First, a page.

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Wine bar on 2200 Penn opens doors
By Ella Mitchell, Contributing News Editor • June 14, 2024

CPS gains Faculty Senate representation after years of consideration

Hatchet File Photo
The College of Professional Studies office, located on the third floor of the University Student Center.

The College of Professional Studies will have representation in the Faculty Senate for the first time next academic year, which faculty said will further shared governance.

John Warren, a professor and the director of publishing at CPS, and Scott White, an associate professor and director of cybersecurity, were elected as nonvoting delegates after the senate and the Faculty Assembly voted to grant the school representation last year. Warren and White said the new positions will help raise awareness of CPS’s role at the University as a peer to other schools and colleges, build partnerships between CPS and other GW programs and join other faculty in advocacy for shared governance — the role of faculty to consult the University on decision making.

In April 2023, faculty senators passed resolution 23-8 to instruct the Faculty Assembly, a meeting of University-wide faculty, to add two nonvoting delegates from CPS to the senate through the Faculty Organization Plan, the document that outlines the faculty’s role in decision making at the University. The resolution, introduced by Guillermo Orti, a faculty senator and the chair of the Professional Ethics and Academic Freedom Committee, states that senators recognize the “substantial” contribution CPS brings to the University and the senate shouldn’t bar CPS from having representation because it lacks tenured faculty.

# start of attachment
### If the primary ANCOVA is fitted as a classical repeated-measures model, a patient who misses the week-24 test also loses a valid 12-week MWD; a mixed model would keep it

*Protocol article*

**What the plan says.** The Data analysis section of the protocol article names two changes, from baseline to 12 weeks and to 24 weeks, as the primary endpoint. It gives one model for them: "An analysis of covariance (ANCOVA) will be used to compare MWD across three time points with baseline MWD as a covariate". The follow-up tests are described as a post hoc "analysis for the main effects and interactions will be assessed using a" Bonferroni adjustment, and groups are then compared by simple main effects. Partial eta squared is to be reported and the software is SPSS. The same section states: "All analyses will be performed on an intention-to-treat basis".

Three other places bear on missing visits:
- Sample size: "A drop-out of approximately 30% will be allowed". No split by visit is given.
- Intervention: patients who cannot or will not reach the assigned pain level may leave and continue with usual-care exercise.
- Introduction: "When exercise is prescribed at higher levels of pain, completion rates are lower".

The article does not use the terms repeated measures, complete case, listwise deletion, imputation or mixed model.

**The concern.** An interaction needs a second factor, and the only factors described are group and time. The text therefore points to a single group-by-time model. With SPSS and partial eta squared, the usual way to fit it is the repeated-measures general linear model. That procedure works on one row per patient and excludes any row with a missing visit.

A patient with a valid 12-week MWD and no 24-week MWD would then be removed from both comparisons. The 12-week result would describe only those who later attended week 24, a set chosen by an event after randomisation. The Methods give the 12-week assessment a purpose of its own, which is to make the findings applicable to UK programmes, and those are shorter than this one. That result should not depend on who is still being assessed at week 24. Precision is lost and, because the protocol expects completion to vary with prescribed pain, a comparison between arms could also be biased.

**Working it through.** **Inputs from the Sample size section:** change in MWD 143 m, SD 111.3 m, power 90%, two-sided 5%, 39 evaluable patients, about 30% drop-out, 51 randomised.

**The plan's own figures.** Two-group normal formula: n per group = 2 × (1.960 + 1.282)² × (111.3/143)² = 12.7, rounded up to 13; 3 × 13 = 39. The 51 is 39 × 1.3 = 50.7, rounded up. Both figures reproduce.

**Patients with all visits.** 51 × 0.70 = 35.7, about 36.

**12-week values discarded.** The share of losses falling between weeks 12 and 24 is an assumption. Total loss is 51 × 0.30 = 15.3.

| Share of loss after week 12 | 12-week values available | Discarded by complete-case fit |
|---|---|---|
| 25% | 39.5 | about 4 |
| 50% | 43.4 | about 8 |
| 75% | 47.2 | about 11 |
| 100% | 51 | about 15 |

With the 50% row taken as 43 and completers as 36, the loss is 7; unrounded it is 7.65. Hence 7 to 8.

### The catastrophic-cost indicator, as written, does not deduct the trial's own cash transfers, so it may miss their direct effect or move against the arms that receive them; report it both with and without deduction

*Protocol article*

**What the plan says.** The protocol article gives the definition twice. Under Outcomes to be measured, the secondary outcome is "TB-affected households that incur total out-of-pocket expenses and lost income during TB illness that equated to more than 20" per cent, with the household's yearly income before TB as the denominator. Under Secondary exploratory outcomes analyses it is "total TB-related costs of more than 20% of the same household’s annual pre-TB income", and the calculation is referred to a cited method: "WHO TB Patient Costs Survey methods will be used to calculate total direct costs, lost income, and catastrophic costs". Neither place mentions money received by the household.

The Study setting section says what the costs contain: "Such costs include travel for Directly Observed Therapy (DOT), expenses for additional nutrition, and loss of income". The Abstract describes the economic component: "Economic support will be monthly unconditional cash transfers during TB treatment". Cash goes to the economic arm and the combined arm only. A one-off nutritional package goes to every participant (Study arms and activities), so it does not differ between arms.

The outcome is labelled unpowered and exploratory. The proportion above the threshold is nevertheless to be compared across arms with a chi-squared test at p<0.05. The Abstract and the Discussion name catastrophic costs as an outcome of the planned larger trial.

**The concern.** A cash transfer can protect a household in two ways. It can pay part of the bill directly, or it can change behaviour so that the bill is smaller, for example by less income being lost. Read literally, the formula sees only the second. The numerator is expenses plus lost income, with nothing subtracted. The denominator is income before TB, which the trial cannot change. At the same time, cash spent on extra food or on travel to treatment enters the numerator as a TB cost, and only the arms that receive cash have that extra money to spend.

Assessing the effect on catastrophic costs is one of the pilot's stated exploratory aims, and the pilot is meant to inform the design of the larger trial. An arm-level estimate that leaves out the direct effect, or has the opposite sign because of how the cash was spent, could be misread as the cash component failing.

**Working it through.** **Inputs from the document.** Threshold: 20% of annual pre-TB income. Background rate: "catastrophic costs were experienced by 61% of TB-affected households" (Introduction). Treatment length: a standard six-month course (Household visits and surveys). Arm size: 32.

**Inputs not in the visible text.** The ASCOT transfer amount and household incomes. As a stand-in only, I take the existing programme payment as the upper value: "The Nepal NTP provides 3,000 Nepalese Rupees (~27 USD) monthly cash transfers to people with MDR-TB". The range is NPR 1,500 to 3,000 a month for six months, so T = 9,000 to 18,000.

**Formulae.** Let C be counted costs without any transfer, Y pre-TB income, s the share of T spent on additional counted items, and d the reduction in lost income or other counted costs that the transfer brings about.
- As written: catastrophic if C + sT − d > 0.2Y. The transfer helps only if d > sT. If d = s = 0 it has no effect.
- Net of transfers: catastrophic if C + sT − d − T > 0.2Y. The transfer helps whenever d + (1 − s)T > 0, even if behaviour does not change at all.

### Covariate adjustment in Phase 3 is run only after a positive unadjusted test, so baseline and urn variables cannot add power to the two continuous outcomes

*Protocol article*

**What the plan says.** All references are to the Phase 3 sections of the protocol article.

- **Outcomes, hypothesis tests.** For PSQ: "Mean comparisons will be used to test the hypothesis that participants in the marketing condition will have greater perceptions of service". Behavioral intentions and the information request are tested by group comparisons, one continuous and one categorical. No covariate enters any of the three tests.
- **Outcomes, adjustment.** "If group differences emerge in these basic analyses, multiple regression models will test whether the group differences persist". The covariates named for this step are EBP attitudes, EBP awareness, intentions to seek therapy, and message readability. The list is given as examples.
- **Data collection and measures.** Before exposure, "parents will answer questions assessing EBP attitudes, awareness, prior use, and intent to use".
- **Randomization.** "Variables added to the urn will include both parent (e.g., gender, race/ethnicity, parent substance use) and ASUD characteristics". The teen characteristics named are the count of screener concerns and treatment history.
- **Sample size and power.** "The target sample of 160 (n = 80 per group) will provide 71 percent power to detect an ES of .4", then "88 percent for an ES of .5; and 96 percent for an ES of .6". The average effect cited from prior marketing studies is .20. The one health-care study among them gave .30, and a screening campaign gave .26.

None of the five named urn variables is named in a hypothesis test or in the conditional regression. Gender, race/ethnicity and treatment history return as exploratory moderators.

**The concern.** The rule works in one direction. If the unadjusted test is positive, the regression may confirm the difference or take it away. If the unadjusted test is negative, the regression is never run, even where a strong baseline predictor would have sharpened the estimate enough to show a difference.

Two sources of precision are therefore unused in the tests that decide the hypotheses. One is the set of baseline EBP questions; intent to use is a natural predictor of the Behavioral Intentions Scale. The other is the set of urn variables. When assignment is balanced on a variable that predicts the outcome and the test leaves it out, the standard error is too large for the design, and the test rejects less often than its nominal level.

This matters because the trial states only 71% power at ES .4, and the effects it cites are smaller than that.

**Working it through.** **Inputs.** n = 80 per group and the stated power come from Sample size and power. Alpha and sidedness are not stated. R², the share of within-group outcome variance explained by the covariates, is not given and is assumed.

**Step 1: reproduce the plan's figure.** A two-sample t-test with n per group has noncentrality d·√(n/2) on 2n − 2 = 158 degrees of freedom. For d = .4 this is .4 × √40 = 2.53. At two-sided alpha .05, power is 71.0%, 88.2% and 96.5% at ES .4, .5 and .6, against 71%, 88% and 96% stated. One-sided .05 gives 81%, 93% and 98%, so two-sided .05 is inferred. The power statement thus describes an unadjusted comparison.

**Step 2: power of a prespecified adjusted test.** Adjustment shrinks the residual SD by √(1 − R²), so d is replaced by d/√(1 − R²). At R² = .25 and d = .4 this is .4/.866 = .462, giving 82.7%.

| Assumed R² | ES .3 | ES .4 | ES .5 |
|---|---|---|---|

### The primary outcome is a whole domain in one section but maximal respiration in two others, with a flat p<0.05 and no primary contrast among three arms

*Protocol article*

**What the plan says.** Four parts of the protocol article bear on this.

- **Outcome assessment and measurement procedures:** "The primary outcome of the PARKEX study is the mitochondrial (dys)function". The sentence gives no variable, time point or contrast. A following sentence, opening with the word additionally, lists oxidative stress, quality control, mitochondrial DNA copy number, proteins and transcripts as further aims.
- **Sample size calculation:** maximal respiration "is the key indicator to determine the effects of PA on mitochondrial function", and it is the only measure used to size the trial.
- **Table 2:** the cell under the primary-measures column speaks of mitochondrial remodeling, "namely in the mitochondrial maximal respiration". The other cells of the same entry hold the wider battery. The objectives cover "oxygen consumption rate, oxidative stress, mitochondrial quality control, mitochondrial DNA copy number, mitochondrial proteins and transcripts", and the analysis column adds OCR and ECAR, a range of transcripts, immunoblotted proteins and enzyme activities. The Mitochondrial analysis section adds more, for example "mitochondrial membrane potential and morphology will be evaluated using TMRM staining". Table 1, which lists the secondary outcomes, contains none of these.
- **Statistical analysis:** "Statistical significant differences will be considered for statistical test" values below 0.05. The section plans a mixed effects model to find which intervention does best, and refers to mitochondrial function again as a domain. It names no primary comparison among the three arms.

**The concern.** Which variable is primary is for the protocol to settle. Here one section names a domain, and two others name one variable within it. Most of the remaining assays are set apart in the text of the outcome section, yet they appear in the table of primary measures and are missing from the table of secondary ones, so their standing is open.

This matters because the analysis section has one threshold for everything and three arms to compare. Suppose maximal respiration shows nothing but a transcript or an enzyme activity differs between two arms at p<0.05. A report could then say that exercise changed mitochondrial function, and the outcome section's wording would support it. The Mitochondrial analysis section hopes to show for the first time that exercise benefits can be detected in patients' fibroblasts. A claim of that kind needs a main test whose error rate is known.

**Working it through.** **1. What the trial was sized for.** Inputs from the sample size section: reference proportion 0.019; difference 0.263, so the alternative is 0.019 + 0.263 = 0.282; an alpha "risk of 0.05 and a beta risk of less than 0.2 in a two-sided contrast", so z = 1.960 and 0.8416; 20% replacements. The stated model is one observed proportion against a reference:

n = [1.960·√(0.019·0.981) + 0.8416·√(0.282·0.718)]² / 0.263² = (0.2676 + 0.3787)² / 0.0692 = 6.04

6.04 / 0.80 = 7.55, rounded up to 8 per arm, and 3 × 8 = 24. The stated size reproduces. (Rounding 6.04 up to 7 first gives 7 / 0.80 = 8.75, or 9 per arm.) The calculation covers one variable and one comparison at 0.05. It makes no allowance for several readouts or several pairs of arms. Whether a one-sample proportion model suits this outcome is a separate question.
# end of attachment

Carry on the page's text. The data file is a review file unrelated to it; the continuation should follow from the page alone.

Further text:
“CPS is the only school without senate representation for no other reason than it has no tenure track and that is by design,” said Orti at the April 2023 meeting. “So what we’re doing right now is depriving one school entirely from being in the senate.”

Before faculty amended the FOP, the plan stated that faculty needed to have tenure to serve on the senate, with an exception for the School of Medicine and Health Sciences since many faculty from the schools do not have tenure. The delegates from CPS and the senators from SMHS must have three years of service to the University and hold the role of associate professors or higher to serve on the senate.

The new guidelines on CPS representation set up two nonvoting delegates for the school on the senate and a nonvoting seat on the Faculty Senate Executive Committee — where each school with senate representation has one seat — which Warren will serve on. The CPS senators and other CPS representatives on other Senate committees will still be able to vote.

The amendment to the Faculty Organization Plan states faculty will revisit the voting rights of CPS delegates three years after the first delegates are in the senate.

Natalie Houghtby-Haddon, the associate director for the Center for Excellence in Public Leadership in CPS and co-chair of the senate’s Professional Ethics and Academic Freedom committee, said the idea of CPS representation in the Faculty Senate among senators and PEAF committee members emerged during the 2021-22 presidential search. She said discussions about representation began in the senate when the Faculty Consultative Committee, a group of faculty members representing GW schools with senate representation who advise the Board of Trustees during presidential searches, included representatives from CPS since it is an academic unit of GW despite their lack of senate representation.

“That was when all the dots began to connect with my colleagues on PEAF, from other schools and colleges to say, ‘Oh, yeah, that doesn’t make sense, how can we make it possible for CPS to have a seat at the table?’” Houghtby-Haddon said.